There’s an irony to the new dining area at Chef Andrew Gruel’s Huntington Beach, California, restaurant. Although he’s now permitted to fill it to capacity under California’s lifted guidelines, he can’t find the staff to work it.
Statewide labor shortages and inflation are among the challenges restaurateurs are now facing as they crawl back to life following the pandemic-induced restrictions that hammered California’s hospitality industry.
“First and foremost, a lot of people are making enough on unemployment right now that they’re waiting this out,” Gruel, owner and head chef of Slapfish, told The Epoch Times.
The demand for labor is a sharp contrast to December 2020 when the state banned indoor and outdoor dining for the second time.
Hospitality workers “hit rock bottom,” prompting Gruel to launch a GoFundMe page to support the embattled employees. He dispersed funds directly to restaurant workers and owners shortly after the ban went into effect, with donations exceeding $350,000.
Now, the empty dining area sits quietly in Gruel’s establishment, serving only as a reminder of the challenges he faces.
“This was going to be our newer … full-service oyster bar side,” he said. “They require so much labor that we’re only open five days a week now and only from [3 p.m.] to close because we can’t get the servers, we can’t get the bartenders and the oyster shuckers.
“And I’m not implying that’s laziness. A lot of people are saying, ‘Look, we were hired, fired, hired, fired, so many times since this pandemic started,’” he said, adding that many people don’t have confidence in keeping a job while California’s state of emergency persists.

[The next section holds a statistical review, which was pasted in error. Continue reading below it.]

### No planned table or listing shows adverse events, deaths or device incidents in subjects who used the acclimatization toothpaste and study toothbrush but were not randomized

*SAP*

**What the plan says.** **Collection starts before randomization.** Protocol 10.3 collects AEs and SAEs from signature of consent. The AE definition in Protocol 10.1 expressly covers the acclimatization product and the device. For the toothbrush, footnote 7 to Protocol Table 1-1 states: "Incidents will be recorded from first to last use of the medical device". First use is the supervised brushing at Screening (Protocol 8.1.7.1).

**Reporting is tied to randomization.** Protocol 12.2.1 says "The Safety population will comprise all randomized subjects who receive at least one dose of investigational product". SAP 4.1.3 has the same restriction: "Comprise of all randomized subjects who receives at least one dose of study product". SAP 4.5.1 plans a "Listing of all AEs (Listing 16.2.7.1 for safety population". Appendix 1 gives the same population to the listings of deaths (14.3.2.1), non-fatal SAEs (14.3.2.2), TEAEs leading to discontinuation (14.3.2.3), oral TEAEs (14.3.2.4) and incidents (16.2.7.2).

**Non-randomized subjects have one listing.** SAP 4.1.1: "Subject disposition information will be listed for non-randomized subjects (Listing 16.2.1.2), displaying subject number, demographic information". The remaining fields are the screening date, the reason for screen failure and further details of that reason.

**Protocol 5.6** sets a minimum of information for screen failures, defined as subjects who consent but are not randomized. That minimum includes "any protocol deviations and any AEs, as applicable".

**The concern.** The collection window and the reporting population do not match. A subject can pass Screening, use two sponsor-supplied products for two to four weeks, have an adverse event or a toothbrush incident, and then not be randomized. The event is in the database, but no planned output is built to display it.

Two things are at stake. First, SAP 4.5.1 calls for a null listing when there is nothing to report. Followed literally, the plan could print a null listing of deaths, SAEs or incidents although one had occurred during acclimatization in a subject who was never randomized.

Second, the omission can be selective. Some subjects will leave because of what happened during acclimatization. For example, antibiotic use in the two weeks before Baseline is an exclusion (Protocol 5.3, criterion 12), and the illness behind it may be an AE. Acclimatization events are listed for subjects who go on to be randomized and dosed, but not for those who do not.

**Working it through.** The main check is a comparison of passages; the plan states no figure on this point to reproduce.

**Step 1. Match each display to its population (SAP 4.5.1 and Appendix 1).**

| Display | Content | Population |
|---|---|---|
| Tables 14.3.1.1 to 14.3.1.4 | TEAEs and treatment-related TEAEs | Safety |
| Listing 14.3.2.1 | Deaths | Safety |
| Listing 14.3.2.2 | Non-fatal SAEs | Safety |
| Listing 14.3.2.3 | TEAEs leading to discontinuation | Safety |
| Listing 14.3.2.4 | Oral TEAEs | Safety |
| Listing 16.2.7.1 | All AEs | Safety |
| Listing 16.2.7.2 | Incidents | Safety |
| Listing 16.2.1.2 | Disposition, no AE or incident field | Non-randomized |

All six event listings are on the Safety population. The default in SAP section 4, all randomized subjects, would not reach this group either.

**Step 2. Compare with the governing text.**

To incentivize workers to apply, the restaurant is offering a $500 hiring bonus coupled with wages of up to $25 an hour, Gruel said.
Other efforts to help support the industry’s revival emerged earlier in June.
The California Restaurant Foundation, a nonprofit that invests in the state’s restaurant workforce, partnered on June 14 with celebrity Chef Guy Fieri to surprise five small-business owners with a $25,000 grant.
Jennifer Lê, co-owner of Lêberry Bakery and Donut in Pasadena, was among the recipients.
“We are so, so fortunate … the food industry has been hit hard, so badly, last year,” Lê told The Epoch Times.
The restaurant industry in California is estimated to generate about $97 million annually with more than 76,000 eating and drinking establishments that employ 1.8 million people, according to the California Restaurant Association. In an economic Yelp report published last year, 61 percent of restaurants permanently closed, equating to 19,590 across the country.
Lê said her bakery normally employs upward of a dozen people, but because of the labor shortage, is struggling to fill positions.
Her partner, Raynard Ledford, is “like a chameleon,” she said, as he’s taken on several roles around the bakery to keep the business running.
“Unfortunately … the minimum wage in Pasadena is $13.25, which is higher than much other surrounding areas. But, when you’re given government checks that are a little bit higher, we lost a few because of that; they’ve been home for a year.”
Lê said she’s been searching for two months for a skilled cake decorator, which is a central responsibility in her bakery offering custom cake designs.
“I know of other places; they have a 50 percent shortage of staff,” she said. “They’re just doing the best they can and it’s unfortunate.”